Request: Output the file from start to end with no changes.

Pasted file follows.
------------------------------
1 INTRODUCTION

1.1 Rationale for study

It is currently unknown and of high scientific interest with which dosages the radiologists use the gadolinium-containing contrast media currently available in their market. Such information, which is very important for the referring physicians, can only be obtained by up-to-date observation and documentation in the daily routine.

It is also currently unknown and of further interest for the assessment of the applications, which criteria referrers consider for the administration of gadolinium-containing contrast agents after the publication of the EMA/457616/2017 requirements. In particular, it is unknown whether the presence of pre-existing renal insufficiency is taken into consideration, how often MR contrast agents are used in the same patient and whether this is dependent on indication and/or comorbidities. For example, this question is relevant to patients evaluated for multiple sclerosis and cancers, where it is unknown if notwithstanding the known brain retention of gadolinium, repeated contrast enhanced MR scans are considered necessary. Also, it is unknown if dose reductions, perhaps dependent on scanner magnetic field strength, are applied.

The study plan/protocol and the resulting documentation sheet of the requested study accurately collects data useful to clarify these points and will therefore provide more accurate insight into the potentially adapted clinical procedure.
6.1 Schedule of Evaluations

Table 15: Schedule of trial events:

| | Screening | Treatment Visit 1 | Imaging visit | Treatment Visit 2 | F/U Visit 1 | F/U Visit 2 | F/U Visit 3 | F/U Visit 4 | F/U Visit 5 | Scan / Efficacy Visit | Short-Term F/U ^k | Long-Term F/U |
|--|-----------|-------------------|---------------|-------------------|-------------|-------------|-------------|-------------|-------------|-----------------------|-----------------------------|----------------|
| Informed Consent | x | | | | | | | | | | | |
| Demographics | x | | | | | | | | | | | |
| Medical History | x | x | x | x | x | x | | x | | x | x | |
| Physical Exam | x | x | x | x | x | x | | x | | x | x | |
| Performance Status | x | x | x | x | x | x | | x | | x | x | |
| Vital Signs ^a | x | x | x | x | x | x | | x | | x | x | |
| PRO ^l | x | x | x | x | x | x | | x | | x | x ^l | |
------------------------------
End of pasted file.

1 INTRODUCTION

1.1 Rationale for study

It is currently unknown and of high scientific interest with which dosages the radiologists use the gadolinium-containing contrast media currently available in their market. Such information, which is very important for the referring physicians, can only be obtained by up-to-date observation and documentation in the daily routine.

It is also currently unknown and of further interest for the assessment of the applications, which criteria referrers consider for the administration of gadolinium-containing contrast agents after the publication of the EMA/457616/2017 requirements. In particular, it is unknown whether the presence of pre-existing renal insufficiency is taken into consideration, how often MR contrast agents are used in the same patient and whether this is dependent on indication and/or comorbidities. For example, this question is relevant to patients evaluated for multiple sclerosis and cancers, where it is unknown if notwithstanding the known brain retention of gadolinium, repeated contrast enhanced MR scans are considered necessary. Also, it is unknown if dose reductions, perhaps dependent on scanner magnetic field strength, are applied.

The study plan/protocol and the resulting documentation sheet of the requested study accurately collects data useful to clarify these points and will therefore provide more accurate insight into the potentially adapted clinical procedure.
6.1 Schedule of Evaluations

Table 15: Schedule of trial events:

| | Screening | Treatment Visit 1 | Imaging visit | Treatment Visit 2 | F/U Visit 1 | F/U Visit 2 | F/U Visit 3 | F/U Visit 4 | F/U Visit 5 | Scan / Efficacy Visit | Short-Term F/U ^k | Long-Term F/U |
|--|-----------|-------------------|---------------|-------------------|-------------|-------------|-------------|-------------|-------------|-----------------------|-----------------------------|----------------|
| Informed Consent | x | | | | | | | | | | | |
| Demographics | x | | | | | | | | | | | |
| Medical History | x | x | x | x | x | x | | x | | x | x | |
| Physical Exam | x | x | x | x | x | x | | x | | x | x | |
| Performance Status | x | x | x | x | x | x | | x | | x | x | |
| Vital Signs ^a | x | x | x | x | x | x | | x | | x | x | |
| PRO ^l | x | x | x | x | x | x | | x | | x | x ^l | |